[3] Extending from the work of Kim et al. [2007], observations show evidence of thermal diffusion within intertidal sediments. A novel relation to sediment porosity is presented and then validated, based on two existing models relating the thermal properties of sediment to water content. In combining these models, the underlying argument is that the relative volume of water sets the net thermal response of the sediment-water mixture. This novel approach is motivated by the possibility of surveying sediments remotely using infrared sensing, since tidal flats are difficult to sample directly. Progress relating thermal properties to sediment composition will advance understanding towards infrared sensing of tidal flats, and, eventually, remote sediment classification.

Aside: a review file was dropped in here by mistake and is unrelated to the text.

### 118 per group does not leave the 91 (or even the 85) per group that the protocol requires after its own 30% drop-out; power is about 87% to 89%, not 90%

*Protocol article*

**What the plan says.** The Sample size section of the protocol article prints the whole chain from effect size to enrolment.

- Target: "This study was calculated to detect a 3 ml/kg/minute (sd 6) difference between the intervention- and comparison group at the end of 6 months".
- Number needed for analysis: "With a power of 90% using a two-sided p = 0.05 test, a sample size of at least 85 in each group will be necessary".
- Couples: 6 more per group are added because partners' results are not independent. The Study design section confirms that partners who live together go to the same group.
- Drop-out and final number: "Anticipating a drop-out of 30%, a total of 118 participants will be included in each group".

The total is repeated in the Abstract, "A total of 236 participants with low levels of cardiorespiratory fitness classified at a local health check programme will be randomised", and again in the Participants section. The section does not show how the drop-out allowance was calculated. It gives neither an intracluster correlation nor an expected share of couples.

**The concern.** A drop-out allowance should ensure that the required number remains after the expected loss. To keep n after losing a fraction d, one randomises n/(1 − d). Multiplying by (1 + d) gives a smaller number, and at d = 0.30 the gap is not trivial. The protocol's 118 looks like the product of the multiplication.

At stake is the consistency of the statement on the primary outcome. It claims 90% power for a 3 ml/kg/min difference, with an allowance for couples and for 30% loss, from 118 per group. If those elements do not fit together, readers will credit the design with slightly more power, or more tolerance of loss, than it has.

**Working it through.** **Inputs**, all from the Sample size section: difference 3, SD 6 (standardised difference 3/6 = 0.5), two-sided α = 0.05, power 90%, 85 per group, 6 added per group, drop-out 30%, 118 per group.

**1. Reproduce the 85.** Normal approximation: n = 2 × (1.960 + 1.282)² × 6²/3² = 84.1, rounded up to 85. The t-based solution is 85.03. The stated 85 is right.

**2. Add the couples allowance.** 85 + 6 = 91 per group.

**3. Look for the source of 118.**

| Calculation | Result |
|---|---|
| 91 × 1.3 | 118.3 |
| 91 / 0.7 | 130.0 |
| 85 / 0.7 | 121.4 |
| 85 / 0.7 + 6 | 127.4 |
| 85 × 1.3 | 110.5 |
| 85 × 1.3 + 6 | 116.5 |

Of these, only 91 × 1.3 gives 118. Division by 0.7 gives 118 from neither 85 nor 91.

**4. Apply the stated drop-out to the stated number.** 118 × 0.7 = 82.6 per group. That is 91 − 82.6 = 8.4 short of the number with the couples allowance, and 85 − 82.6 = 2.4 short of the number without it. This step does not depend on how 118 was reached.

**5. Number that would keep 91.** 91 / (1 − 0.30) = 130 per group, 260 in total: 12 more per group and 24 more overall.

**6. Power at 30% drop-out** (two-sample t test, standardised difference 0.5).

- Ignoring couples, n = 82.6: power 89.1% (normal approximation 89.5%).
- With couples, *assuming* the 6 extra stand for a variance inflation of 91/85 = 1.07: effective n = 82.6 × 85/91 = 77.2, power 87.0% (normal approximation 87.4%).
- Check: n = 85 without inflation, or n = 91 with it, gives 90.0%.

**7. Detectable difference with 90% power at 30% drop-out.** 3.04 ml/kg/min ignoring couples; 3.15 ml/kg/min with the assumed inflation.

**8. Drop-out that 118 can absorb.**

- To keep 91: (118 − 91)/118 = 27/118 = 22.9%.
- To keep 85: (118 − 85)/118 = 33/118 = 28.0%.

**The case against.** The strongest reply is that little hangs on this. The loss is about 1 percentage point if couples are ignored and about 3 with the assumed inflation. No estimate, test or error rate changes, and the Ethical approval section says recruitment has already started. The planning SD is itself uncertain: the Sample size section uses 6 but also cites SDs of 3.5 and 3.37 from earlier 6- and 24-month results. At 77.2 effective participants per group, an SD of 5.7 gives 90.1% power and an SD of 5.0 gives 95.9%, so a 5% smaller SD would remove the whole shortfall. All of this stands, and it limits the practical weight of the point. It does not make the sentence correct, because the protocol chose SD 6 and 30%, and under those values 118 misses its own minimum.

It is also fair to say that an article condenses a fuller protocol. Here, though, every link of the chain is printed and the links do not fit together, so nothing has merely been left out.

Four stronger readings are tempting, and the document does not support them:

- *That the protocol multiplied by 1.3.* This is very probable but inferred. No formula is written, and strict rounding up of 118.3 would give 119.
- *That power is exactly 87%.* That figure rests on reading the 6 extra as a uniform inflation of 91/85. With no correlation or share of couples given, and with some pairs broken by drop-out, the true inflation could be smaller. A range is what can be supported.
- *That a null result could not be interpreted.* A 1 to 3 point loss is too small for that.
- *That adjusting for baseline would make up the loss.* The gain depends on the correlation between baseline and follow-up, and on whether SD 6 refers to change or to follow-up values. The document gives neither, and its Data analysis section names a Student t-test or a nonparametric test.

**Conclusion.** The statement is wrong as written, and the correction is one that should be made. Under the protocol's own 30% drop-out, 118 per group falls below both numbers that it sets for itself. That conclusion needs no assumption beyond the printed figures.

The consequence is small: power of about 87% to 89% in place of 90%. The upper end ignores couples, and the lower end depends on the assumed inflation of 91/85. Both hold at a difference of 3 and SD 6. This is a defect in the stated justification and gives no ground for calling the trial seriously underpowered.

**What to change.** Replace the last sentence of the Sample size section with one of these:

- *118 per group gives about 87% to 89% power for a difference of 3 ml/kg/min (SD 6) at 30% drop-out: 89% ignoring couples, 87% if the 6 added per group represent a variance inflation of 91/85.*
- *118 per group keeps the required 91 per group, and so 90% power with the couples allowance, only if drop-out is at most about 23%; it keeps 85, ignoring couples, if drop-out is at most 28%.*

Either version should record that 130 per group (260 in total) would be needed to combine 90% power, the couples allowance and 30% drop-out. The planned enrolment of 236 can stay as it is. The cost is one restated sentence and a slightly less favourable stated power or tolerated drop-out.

[4] The Lovell [1985] model is the result of laboratory experiments which concluded that the thermal conductivity of marine sediments is well described by a geometric combination using the conductivity of water and the conductivity of solid quartz mineral. The model has been successfully used to determine the sound speed profile in natural marine sediments [Jackson and Richardson, 2002; Subramaniam and Frisk, 1992]. The Campbell and Norman [1998] model for the volumetric heat capacity of marine sediments uses the weighted sum of the heat capacities of the soil constituents. Combined, these models describe the thermal diffusivity of the sediments as function of porosity.

[5] First, observations are presented, and then the models used for analysis are described. Results are presented next, including validation of the novel relation between thermal diffusivity and sediment porosity. In the discussion, modifications are suggested for application of the results to remote infrared sensing.